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Jornal de Pneumologia

Print version ISSN 0102-3586On-line version ISSN 1678-4642

J. Pneumologia vol.29 no.1 São Paulo Jan./Feb. 2003

http://dx.doi.org/10.1590/S0102-35862003000100009 

CASE REPORTS

 

Sternal chondrosarcoma

 

 

Nelson Perelman RosenbergI; Ivo Leuck Jr.II; Celso SchulerIII; Fernando DelgiovoIII; Eduardo Spadari de AraújoIV; Paula Vasconcelos MartiniIV

IChief of the Service and Residency of Thoracic Surgery of the Hospital Nossa Senhora da Conceição. Full member of the Brazilian Board of Surgeons. Expert in Thoracic Surgery
IISurgeon of the Thoracic Surgery Service of Hospital Nossa Senhora da Conceição. Expert in Thoracic Surgery
IIIResident of Thoracic Surgery of Hospital Nossa Senhora da Conceição
IVResident of General Surgery of Hospital Nossa Senhora da Conceição

Correspondence

 

 


ABSTRACT

Sternal neoplasms are extremely rare. It is difficult to make prospective evaluations due to the lack of consistent reports in the literature. The authors report the case of a woman in her seventies, who presented a chondrosarcoma of the sternum, treated by them.

Key words: Chondrosarcoma. Sternum.


 

 

INTRODUCTION

Soft tissue sarcomas are mesenchymal-derived tumors, including muscles, endothelium, cartilage and sustaining components, excluding the reticuloendothelial system and blood elements. The incidence of malignant sarcomas is low, 1.5 per 100,000 habitants, or approximately 8,000 new cases per year in the United States(1). Primary malignant tumors of the thoracic wall correspond to less than 1% of all neoplasias and encompass a great variety of bone lesions and soft tissues. Chondrosarcomas represent 20% of the primary tumors of the thoracic wall, being 80% from the ribs and 20% of the sternum(2).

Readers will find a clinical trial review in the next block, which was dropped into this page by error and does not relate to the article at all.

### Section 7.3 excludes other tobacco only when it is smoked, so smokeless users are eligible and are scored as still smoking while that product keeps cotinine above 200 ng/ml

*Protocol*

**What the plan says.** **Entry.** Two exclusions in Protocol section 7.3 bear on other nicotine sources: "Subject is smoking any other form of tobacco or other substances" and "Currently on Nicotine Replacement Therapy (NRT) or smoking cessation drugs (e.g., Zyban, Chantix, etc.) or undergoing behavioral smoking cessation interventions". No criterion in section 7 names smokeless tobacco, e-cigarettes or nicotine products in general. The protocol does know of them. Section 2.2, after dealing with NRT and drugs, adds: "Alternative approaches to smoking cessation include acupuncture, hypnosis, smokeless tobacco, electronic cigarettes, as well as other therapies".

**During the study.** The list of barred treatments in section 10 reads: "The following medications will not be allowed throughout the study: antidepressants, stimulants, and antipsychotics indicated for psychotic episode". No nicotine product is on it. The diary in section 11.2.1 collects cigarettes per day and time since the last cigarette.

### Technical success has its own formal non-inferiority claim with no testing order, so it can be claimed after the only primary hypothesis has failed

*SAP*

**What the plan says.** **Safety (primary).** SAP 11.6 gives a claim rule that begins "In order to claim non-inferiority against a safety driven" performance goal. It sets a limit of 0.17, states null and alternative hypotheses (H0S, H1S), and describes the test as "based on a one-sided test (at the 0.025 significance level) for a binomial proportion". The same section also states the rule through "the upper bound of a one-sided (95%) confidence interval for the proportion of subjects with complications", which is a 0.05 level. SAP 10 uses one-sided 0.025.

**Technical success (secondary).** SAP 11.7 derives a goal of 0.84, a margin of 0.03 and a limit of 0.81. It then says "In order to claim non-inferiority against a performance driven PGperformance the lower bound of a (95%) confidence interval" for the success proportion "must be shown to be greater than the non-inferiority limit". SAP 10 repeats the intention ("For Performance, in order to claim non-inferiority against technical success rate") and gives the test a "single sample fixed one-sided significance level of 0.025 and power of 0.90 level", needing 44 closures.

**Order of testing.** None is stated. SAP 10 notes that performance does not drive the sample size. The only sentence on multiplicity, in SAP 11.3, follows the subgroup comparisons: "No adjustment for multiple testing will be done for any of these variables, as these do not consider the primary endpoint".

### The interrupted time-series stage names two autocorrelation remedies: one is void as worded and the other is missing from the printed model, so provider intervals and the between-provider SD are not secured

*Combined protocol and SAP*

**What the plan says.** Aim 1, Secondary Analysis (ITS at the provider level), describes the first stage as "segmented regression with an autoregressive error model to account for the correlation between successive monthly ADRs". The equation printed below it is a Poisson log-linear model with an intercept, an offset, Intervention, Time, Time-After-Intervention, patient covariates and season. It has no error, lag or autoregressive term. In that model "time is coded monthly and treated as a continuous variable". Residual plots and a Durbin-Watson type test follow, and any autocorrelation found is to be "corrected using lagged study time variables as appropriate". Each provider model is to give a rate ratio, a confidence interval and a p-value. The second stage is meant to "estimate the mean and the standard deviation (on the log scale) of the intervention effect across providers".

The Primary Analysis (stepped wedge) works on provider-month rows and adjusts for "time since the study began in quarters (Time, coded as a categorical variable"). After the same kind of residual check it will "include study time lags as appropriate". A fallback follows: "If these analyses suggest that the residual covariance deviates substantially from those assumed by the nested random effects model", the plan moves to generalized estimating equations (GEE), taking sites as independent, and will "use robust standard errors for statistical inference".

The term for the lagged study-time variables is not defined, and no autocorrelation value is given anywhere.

CASE REPORT

Seventy-seven year old, Caucasian female, farmer, born in Amaral Ferrador, State of RS, Brazil, coming from Encruzilhada do Sul, was hospitalized in the Thoracic Surgery Service of Hospital Nossa Senhora da Conceição exhibiting a large mass protruding from the sternal area. She reported that the lesion appeared three years ago, without local pain or bleeding. She denied loosing weight and only complained of occasional and mild dyspnea. She mentioned she had been operated from a small lesion in the same place eight years earlier.

The patient denied smoking and alcoholism. At the previous pathological history, she mentioned systemic blood hypertension well controlled with medication, without other illnesses. Physical examination was normal, except for the mass in the sternal area.

A thorax computerized tomography was then performed, which evidenced a large expansive solid insufflating lesion, extending from approximately 3.0 cm caudal to sternal manubrium until the xiphoid appendix area, with density of soft parts and discrete contrast impregnation in the initial phase. The lesion invaded the anterior thoracic wall and the anterior mediastinum, displacing mediastinal structures postero-laterally to the left.

Skeleton scintigraphy demonstrated a tracer hyperfixating area in the sternum, without other abnormal skeletal areas. After imaging exams, an incisional biopsy was performed, whose anatomopathologic result was a well-distinct cartilage neoplasia, possible chondrosarcoma.